Author(s): Stellin G, Zuberbuhler JR, Anderson RH, Siewers RD
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Abstract There is no consensus as to the most appropriate definition of the use of the term Taussig-Bing malformation. In this study, we endorse the suggestion that the lesion be considered a spectrum of anomalies, unified by a juxtapulmonary ventricular septal defect with malalignment of the infundibular septum. The ends of the spectrum are hearts with, on the one hand, double-outlet right ventricle and, on the other hand, a discordant ventriculoarterial connection. We studied 10 hearts within this spectrum, eight with a double outlet and two with discordant ventriculoarterial connection. We found that the same basic morphology could exist with a bilaterally complete infundibulum or in the presence of fibrous continuity between the mitral and the pulmonary valves. Features of most significance for surgical correction were the arrangement of the outlet septum (particularly the presence or absence of chordal attachments from the atrioventricular valves), the morphology of the coronary arteries, and the state of the subaortic infundibulum. The options for surgical correction are determined by the internal morphology of the lesions rather than by the precise ventriculoarterial connection.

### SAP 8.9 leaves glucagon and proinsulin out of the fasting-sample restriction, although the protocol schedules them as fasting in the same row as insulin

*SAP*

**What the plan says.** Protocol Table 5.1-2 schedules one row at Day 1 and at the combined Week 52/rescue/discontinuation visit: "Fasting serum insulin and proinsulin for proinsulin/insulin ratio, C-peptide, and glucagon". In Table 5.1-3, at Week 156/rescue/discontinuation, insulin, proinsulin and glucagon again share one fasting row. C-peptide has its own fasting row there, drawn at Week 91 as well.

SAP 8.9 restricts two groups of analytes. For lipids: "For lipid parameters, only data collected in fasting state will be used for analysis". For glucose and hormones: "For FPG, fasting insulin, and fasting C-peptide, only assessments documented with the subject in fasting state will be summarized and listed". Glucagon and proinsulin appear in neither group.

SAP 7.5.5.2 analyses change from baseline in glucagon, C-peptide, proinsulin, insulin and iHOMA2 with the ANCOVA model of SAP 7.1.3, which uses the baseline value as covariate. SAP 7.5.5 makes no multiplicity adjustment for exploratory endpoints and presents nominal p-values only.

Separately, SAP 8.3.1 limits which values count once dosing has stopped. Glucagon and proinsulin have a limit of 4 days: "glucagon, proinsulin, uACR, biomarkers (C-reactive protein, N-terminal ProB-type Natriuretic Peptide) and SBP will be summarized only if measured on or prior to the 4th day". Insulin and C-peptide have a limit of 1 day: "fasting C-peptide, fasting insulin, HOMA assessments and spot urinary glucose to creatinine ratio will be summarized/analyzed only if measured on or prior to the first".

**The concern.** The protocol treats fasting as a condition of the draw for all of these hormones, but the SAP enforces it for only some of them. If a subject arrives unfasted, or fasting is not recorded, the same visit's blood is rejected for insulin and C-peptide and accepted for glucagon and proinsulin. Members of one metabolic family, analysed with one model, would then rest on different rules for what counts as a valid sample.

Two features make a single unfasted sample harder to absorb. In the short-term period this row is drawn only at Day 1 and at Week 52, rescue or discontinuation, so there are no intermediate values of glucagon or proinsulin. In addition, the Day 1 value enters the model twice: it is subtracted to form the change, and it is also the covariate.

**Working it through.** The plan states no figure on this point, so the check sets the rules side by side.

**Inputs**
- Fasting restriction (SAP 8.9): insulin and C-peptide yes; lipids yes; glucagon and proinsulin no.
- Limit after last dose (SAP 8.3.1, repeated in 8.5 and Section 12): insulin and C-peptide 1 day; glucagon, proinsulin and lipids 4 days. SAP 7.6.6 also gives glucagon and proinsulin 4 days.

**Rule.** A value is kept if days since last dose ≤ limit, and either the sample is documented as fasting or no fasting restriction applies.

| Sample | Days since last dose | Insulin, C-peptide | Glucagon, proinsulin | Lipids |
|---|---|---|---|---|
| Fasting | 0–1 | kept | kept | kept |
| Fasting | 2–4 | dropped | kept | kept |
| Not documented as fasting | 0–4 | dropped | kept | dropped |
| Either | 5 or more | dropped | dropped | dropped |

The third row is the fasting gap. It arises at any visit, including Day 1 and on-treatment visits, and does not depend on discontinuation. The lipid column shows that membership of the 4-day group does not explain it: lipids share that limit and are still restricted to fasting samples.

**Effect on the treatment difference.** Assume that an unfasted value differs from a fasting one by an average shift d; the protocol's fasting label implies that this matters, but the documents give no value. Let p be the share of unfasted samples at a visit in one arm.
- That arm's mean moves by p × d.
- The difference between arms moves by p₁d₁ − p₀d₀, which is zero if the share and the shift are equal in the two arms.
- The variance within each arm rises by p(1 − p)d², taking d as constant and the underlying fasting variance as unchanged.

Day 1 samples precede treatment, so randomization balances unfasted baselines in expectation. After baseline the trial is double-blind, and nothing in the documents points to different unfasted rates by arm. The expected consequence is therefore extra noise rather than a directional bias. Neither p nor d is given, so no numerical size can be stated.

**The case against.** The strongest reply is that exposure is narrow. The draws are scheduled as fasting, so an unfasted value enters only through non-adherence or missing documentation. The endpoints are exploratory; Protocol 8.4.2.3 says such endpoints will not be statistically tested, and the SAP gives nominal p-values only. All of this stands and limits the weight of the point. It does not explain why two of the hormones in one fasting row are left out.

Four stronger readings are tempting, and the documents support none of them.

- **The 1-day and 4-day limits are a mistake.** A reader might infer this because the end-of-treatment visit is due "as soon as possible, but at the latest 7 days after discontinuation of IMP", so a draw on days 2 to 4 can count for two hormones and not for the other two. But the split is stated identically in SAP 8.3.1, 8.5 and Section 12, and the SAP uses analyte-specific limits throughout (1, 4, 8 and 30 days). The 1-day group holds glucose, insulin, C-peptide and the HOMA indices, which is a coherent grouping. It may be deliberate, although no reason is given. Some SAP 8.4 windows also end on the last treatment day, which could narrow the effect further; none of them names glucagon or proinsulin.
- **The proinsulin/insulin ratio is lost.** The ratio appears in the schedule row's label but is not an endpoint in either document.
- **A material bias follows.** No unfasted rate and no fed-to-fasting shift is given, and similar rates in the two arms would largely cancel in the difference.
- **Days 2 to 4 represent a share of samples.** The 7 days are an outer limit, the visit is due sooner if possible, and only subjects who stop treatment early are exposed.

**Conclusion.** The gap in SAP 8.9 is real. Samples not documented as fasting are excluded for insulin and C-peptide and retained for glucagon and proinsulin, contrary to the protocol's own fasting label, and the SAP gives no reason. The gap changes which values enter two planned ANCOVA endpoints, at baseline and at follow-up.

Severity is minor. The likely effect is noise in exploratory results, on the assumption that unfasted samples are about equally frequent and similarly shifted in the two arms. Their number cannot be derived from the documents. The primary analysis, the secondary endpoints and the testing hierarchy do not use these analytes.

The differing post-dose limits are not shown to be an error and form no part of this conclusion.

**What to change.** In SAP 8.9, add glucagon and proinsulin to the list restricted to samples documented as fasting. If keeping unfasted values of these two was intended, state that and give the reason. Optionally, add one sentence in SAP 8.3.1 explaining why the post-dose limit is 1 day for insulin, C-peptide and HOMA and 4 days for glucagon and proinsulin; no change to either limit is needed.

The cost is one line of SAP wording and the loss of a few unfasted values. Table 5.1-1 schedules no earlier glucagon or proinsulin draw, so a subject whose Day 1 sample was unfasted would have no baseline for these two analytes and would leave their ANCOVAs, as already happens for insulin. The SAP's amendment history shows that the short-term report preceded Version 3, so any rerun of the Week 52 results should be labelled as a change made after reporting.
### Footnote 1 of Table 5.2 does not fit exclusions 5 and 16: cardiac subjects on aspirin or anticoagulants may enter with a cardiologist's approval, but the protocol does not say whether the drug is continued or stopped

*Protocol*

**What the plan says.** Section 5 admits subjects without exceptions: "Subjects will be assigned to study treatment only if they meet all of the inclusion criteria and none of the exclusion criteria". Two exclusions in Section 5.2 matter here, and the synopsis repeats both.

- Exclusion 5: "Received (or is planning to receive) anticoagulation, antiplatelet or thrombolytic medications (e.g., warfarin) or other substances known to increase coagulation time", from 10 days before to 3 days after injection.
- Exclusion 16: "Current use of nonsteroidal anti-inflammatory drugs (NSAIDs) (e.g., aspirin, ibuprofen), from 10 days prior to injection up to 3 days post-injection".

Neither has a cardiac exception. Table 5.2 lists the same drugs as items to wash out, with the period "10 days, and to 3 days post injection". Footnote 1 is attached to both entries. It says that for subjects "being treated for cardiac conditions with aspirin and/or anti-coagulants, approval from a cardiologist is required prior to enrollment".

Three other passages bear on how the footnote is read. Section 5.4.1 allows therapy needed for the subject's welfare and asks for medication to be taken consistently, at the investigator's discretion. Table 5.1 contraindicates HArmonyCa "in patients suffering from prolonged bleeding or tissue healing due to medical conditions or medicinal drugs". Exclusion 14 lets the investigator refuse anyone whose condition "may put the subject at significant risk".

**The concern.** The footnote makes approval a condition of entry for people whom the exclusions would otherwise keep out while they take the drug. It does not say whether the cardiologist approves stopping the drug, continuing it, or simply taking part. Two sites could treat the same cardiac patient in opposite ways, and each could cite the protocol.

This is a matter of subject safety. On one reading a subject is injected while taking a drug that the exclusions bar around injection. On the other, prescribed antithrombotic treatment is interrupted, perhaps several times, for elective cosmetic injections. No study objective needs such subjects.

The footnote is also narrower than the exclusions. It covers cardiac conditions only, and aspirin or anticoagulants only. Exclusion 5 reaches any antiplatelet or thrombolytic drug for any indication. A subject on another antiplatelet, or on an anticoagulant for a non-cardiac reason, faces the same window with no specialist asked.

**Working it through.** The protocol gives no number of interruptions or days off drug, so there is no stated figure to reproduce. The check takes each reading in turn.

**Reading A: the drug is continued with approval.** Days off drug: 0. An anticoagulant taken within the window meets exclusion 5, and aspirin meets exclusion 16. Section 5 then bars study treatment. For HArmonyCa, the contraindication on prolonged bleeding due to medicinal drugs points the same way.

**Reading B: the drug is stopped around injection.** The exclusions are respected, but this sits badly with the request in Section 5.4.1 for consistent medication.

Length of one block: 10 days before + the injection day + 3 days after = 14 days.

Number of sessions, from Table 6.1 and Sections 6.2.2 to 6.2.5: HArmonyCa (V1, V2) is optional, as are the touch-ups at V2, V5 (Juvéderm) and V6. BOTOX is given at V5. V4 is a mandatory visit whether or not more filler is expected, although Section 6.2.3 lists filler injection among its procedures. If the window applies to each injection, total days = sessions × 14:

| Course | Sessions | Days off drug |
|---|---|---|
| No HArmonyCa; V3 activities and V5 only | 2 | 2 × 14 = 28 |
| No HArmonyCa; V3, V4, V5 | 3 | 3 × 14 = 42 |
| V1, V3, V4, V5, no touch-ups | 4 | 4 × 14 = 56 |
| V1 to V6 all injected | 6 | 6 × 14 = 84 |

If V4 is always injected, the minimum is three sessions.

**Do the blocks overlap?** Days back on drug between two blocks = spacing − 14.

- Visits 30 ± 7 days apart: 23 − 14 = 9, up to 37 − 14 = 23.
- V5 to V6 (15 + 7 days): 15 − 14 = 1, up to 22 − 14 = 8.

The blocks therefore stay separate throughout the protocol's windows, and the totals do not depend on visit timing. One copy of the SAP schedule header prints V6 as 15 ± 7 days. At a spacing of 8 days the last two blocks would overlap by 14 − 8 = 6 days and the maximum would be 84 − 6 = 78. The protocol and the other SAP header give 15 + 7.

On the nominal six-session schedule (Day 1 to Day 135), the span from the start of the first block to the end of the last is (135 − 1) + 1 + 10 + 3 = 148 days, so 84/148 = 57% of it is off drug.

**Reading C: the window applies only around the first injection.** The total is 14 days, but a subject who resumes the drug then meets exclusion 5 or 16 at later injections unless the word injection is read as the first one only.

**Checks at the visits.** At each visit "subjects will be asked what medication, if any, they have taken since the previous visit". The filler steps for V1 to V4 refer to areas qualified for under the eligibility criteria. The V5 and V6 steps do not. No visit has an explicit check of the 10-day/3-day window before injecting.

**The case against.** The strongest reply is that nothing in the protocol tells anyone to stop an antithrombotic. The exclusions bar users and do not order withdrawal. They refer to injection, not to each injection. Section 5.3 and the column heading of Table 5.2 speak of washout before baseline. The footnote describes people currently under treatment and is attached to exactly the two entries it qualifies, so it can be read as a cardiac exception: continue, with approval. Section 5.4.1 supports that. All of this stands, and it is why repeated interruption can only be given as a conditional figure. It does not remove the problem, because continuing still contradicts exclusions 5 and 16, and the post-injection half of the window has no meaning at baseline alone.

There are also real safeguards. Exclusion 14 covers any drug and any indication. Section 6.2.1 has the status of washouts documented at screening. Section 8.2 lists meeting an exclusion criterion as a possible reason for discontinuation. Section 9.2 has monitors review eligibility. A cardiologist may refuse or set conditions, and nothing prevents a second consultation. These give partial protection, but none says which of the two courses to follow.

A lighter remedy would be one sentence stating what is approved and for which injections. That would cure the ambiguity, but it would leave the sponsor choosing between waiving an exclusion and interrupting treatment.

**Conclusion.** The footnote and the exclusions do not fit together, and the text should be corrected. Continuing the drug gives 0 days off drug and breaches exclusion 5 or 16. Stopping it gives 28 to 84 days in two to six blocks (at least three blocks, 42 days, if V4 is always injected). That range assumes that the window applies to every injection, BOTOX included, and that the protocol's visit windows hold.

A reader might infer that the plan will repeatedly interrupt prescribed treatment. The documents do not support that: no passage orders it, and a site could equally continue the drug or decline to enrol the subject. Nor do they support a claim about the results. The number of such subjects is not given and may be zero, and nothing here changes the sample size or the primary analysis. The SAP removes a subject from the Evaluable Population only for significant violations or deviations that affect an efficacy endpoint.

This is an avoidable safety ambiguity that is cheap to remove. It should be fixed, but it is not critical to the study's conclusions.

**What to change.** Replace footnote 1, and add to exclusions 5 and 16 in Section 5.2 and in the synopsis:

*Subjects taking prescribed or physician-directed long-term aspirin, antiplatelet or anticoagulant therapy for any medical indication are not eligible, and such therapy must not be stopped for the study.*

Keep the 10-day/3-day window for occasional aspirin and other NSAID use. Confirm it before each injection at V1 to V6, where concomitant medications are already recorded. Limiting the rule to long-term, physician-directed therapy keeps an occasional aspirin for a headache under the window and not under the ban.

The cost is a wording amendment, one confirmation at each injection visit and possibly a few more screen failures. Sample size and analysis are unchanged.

This article was published in J Thorac Cardiovasc Surg
and referenced in Anatomy & Physiology: Current Research